– Iguanas that disappeared a hundred years ago are reproducing
For the first time since its reintroduction in 2019, the Galapagos space iguana, which disappeared from the wild in the early 20th century, is reproducing.
A land iguana that disappeared from one of the Galapagos islands a century ago is reproducing naturally after being reintroduced, Ecuador’s environment ministry announced Monday.
Reptiles of the genus Conolopus subcristatus, one of the three land iguanas living in the archipelago, disappeared from Santiago Island at the beginning of the 20th century, noted by the expedition of the Academy of Sciences of California in 1903-06, the ministry said. In 2019, the Galápagos National Park (PNG) Authority reintroduced 3,000 iguanas from a neighboring island to restore Santiago’s natural ecosystem in the heart of the Pacific archipelago.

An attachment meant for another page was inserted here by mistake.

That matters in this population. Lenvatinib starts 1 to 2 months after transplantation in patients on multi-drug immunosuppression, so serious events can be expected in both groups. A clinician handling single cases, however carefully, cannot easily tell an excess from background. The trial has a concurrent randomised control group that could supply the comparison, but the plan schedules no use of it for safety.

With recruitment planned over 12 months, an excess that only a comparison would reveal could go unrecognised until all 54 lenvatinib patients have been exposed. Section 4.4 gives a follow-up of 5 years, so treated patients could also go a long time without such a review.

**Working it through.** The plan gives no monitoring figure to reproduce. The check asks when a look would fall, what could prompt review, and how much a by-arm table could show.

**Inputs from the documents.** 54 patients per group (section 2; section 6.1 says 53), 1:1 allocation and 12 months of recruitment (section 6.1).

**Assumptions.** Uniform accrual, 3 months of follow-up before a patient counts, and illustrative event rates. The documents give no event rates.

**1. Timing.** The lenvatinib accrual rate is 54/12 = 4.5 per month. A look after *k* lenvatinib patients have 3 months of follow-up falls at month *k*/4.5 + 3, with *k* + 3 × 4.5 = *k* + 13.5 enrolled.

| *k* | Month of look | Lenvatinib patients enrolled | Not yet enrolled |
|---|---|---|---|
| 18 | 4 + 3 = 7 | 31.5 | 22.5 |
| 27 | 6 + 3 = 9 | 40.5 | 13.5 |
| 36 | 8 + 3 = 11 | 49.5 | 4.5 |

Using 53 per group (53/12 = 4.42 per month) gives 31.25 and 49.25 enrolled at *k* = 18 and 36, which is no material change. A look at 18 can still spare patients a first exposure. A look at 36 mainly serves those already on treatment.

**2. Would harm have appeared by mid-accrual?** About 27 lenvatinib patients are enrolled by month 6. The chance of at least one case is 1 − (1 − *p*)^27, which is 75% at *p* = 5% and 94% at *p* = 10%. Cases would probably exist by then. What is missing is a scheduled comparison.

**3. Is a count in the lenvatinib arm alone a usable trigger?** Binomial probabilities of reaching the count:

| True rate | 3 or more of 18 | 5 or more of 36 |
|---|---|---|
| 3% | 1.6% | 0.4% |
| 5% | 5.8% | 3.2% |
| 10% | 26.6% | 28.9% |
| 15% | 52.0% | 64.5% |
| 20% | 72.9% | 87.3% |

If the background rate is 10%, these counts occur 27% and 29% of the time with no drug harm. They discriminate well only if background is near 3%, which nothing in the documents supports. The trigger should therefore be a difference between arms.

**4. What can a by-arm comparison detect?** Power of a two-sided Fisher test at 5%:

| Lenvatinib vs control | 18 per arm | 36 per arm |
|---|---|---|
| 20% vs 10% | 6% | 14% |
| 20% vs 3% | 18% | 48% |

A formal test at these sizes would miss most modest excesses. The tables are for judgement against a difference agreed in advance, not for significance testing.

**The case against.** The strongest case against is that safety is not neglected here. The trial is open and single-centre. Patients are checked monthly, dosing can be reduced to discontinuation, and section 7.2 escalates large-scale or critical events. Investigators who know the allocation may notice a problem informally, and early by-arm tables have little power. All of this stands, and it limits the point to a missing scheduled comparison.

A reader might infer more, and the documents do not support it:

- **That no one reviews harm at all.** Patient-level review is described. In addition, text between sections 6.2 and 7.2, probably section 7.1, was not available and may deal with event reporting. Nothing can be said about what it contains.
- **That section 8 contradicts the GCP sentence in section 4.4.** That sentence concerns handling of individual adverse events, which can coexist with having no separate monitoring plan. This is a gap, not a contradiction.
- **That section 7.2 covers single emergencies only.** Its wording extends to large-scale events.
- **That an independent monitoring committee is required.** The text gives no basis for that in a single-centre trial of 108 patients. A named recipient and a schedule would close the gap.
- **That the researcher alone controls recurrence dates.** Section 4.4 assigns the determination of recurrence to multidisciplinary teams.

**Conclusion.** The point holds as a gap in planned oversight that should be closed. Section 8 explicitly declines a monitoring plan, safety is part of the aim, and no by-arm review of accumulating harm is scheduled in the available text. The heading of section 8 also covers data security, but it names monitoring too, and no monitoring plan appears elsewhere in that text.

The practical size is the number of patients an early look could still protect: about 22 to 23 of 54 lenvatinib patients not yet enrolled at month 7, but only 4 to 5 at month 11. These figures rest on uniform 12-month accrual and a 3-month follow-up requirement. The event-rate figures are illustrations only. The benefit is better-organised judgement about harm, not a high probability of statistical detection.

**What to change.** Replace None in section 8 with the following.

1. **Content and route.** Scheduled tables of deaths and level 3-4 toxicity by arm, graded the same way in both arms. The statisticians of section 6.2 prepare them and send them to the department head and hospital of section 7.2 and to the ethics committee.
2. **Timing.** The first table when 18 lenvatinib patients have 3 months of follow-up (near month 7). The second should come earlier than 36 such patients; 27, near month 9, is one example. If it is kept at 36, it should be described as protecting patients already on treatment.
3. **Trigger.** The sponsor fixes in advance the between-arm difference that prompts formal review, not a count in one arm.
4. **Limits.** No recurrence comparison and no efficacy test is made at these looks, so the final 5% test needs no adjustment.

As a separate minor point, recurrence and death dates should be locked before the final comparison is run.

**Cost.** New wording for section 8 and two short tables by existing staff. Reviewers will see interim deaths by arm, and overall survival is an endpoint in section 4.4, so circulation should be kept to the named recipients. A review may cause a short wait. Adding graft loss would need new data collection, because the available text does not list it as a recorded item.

This isolated chain of islands was made famous by the observations of British geographer and naturalist Charles Darwin, who in 1835 recorded significant numbers of iguanas of all ages in Santiago.
PNG Director Danny Rueda said, “After 187 years, we are once again seeing healthy land iguanas with adults, young and hatchlings. This is an outstanding conservation achievement and strengthens our confidence for reintroduction. Located nearly 1,000 kilometers off the coast of Ecuador, the Galapagos Islands are home to unique flora and fauna and are listed as World Natural Heritage Sites.